In Stress and Health

How might our leg movements in sleep create a risk of stroke and heart disease?

Although you, my readers, come to my blog to read my brief posts related to stress and health, I decided to share with you the information related to health, where stress might not play an essential role. Just recently, reading the Hospital News magazine, I paid my attention to an article where the author discussed the link between our sleep-related leg movements and stroke, heart disease, and even mortality. This information seemed quite helpful. And as we know that “Ipsa Scientia potestas est” or knowledge itself is power (Sir Francis Bacon, 1597), I believe you’ll spend several minutes to make yourself familiar with findings in this field.

In one study, involuntary repetitive movements in the hip, ankle and big toes during sleep – known as periodic limb movement (PLMs) – were associated with silent stroke in the brain, which appear as bright white spots on MRI brain scans. In patients, who had experienced a first-ever minor stroke or mini stroke (or transient ischemic attack), those with more PLMs had a greater quantity of white matter lesions on neuroimaging. Those white matter lesions are known to predict an increased risk of future stroke, dementia and even death.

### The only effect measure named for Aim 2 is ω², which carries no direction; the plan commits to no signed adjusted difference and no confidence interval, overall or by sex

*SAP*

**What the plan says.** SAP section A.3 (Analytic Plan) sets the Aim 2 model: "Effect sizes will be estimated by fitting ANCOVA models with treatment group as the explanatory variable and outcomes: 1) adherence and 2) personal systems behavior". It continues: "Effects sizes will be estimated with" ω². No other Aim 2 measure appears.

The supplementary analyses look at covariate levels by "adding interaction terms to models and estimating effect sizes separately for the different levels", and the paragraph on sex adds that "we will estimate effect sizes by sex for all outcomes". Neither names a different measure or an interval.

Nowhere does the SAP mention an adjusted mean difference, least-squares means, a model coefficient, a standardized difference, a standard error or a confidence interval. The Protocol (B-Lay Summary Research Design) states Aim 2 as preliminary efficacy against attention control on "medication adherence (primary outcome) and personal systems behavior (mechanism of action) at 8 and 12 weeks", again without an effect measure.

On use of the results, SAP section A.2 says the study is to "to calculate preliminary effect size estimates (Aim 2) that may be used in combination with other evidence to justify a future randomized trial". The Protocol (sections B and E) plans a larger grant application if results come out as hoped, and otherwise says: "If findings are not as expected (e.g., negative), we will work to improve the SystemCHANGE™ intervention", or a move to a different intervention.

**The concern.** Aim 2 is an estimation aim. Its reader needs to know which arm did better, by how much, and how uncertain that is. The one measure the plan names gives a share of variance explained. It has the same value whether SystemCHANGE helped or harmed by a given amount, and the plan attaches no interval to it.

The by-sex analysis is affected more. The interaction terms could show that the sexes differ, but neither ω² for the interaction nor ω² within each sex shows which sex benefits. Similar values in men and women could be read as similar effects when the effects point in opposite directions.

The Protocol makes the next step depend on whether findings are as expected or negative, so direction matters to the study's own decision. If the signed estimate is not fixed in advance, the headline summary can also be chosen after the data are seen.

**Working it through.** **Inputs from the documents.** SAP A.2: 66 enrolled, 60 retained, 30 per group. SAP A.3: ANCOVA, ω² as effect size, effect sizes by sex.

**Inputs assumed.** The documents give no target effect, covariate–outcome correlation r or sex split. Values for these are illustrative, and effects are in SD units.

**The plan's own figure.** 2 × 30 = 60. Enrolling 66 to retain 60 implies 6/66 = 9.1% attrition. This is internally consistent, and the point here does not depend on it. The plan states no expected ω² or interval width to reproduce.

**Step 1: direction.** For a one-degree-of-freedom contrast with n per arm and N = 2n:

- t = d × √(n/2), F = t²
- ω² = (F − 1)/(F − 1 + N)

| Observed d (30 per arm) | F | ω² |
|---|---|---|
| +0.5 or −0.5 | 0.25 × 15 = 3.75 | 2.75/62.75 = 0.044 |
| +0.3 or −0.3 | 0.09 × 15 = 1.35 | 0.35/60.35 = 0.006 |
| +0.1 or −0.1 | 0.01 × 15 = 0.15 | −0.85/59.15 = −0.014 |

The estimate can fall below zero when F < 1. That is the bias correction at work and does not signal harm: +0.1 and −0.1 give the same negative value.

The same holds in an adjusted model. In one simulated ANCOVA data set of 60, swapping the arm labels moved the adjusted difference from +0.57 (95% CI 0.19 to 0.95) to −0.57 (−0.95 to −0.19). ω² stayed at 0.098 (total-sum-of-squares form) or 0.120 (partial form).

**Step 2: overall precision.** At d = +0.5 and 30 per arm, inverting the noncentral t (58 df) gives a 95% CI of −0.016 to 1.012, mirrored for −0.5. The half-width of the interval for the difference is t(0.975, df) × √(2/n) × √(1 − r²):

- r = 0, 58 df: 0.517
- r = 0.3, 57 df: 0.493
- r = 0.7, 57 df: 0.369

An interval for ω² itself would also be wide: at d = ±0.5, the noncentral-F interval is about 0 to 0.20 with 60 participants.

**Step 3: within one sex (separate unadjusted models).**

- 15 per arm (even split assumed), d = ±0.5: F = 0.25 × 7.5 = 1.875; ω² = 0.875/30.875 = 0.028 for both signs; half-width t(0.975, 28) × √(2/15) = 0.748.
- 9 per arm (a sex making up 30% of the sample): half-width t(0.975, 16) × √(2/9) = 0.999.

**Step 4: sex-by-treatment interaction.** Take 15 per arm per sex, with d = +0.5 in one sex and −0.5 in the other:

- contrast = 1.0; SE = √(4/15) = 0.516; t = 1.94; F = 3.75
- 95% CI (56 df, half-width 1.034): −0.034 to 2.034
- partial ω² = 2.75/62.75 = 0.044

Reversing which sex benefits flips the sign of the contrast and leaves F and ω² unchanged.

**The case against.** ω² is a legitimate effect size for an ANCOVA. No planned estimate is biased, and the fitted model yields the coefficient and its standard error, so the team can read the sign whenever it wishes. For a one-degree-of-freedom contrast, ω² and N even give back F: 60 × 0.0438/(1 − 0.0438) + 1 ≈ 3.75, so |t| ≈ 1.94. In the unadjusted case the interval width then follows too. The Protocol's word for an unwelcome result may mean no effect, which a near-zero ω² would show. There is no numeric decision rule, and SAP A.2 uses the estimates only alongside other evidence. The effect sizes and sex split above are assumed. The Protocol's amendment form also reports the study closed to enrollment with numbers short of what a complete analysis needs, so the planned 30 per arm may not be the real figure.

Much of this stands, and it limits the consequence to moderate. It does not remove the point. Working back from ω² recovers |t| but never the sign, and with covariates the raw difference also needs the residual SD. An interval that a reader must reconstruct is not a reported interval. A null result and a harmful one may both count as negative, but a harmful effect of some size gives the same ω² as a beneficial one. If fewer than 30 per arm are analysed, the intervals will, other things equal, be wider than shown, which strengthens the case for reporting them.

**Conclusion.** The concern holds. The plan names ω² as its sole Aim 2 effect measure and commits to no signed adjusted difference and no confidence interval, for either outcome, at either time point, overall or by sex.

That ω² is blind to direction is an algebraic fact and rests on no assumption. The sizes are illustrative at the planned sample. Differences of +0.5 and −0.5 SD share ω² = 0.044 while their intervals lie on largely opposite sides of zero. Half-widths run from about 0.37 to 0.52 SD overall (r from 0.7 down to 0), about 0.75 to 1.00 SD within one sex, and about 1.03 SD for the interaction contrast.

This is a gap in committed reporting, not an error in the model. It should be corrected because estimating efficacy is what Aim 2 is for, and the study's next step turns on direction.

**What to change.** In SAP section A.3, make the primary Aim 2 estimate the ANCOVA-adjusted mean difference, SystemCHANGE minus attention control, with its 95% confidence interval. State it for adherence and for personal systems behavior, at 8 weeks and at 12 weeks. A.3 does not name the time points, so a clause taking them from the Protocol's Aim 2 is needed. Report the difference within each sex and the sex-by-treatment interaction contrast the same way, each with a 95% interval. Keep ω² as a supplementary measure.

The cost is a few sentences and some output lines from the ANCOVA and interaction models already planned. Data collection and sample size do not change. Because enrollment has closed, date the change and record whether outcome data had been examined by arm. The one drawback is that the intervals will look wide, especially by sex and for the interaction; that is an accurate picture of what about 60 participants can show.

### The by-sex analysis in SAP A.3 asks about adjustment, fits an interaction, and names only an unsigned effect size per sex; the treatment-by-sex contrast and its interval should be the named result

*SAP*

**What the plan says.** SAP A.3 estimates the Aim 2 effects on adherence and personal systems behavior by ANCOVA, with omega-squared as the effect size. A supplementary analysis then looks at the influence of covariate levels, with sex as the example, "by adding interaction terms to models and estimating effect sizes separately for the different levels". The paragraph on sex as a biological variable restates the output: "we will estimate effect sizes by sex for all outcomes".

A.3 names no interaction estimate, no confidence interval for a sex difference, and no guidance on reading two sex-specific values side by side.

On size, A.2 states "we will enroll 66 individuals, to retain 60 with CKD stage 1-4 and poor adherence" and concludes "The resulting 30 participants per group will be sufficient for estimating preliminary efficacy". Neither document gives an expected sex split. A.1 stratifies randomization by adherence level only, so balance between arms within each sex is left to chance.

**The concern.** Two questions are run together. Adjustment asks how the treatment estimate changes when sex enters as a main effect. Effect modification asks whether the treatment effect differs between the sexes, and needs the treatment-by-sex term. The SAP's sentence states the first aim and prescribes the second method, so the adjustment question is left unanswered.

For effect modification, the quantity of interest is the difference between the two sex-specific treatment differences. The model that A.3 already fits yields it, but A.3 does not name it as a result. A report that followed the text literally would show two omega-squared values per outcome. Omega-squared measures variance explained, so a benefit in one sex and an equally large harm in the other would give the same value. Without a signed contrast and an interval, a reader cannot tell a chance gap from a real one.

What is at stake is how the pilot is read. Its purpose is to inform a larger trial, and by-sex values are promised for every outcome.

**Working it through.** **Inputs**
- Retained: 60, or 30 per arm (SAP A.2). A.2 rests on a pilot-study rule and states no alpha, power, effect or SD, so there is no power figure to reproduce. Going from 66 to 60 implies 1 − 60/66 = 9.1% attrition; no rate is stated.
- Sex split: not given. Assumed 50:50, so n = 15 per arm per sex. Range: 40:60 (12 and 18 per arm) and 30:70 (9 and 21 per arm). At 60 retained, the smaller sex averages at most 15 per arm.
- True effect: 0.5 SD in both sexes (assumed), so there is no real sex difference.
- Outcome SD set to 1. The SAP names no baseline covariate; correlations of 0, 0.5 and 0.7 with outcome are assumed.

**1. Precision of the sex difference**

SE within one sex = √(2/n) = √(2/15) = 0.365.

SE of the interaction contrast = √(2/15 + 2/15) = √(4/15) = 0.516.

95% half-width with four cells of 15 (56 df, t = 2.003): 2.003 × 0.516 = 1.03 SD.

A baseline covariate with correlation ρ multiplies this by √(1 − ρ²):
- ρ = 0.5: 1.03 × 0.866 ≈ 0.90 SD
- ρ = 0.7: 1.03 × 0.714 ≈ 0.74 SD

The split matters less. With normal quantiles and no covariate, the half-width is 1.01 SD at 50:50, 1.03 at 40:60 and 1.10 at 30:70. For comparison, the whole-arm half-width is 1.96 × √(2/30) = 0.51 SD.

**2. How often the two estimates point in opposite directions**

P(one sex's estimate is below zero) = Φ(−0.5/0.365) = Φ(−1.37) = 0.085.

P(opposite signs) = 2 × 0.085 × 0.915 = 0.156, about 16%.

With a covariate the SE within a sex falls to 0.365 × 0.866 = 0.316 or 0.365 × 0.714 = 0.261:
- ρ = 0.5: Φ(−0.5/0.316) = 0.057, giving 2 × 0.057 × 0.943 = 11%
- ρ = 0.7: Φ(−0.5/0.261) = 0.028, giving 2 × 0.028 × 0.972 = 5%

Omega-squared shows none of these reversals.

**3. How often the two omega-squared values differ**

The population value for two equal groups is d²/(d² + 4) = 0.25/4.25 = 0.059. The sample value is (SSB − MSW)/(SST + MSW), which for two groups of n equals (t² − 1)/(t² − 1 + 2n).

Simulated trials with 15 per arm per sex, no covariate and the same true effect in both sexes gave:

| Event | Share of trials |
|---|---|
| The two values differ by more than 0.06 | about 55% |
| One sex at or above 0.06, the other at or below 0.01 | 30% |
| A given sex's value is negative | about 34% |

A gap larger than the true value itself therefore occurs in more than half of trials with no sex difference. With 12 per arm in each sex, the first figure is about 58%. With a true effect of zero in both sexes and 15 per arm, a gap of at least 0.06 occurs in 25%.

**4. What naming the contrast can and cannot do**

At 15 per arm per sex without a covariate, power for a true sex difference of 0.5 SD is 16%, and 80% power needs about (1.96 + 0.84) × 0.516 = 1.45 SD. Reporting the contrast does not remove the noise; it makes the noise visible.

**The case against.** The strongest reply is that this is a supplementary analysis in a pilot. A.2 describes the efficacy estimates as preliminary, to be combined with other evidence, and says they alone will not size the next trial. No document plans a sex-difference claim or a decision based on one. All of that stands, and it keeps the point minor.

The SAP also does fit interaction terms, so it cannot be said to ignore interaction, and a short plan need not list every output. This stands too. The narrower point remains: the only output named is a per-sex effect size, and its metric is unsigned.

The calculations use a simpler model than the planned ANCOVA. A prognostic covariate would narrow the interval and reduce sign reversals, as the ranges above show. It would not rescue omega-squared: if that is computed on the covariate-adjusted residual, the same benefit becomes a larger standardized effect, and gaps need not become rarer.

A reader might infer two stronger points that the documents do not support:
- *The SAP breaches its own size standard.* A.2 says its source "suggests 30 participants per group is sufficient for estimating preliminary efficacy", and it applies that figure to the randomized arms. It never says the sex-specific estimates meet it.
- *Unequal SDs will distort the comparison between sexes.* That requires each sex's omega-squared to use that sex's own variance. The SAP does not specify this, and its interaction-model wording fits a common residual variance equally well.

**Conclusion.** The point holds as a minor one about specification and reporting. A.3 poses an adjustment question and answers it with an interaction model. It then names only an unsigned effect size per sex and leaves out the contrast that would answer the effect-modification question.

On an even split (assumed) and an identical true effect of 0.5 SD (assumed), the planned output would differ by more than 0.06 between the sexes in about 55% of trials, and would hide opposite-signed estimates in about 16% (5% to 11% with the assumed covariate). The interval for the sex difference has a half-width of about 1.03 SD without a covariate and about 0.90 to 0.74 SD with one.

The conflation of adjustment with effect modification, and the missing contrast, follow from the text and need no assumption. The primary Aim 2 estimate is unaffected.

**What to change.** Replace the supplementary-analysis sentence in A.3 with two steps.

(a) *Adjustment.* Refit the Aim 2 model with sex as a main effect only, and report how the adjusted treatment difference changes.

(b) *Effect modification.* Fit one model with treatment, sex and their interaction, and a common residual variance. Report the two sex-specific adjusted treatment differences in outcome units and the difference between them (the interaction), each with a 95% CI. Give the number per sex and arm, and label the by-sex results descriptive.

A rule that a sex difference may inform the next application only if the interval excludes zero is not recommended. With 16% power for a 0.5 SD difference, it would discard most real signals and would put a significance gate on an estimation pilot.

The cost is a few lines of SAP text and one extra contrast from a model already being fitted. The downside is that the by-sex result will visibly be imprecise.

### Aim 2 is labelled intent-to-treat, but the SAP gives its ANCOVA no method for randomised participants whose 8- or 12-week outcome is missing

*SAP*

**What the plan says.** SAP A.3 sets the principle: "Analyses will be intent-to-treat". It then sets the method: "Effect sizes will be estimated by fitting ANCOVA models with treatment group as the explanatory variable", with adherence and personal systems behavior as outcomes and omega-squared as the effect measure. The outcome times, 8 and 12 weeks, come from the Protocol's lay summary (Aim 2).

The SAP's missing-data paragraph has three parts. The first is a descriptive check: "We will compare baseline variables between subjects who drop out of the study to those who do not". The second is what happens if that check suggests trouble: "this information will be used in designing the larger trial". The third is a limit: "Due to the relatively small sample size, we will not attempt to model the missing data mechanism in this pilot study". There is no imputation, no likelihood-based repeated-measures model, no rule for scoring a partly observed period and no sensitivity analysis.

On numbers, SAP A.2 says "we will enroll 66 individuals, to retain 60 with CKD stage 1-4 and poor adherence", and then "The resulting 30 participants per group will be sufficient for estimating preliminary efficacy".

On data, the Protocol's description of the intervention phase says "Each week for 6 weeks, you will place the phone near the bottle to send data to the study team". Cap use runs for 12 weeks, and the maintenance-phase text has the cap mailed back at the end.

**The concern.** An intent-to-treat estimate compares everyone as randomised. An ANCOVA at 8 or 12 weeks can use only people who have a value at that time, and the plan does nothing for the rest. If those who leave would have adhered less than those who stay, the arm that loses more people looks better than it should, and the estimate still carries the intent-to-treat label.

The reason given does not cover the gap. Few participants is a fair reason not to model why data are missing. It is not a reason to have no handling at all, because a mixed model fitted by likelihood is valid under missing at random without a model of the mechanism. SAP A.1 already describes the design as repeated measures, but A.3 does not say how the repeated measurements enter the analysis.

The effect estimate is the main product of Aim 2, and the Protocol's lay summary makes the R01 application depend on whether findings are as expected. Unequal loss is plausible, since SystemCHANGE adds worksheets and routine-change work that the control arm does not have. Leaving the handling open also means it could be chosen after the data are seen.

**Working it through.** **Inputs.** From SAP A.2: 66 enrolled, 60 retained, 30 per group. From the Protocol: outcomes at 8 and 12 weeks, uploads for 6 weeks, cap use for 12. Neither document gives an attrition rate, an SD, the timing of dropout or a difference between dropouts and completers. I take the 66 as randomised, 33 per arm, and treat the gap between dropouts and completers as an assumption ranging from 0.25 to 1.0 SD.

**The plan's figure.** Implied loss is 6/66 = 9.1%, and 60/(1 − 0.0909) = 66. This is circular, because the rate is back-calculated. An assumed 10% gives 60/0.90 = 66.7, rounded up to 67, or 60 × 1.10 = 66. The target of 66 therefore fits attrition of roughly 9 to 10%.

Why does it happen? It is thought that the involuntary disruptive limb activity at night gives rise to significant nocturnal fluctuations in heart rate and blood pressure, and may result in daytime hypertension. PLMs are also associated with increased markers of inflammation and may increase the risk of plaque formation in the arteries and rupture.

In the second study, which represented a systematic review of studies published since 1947, the researchers came to the conclusion, that there is evidence of a significant association between PMLs and the risk of cardiovascular diseases.

These findings are exciting, because they shed the light on the potential importance of PMLs and the importance of sleep for long-term brain health.


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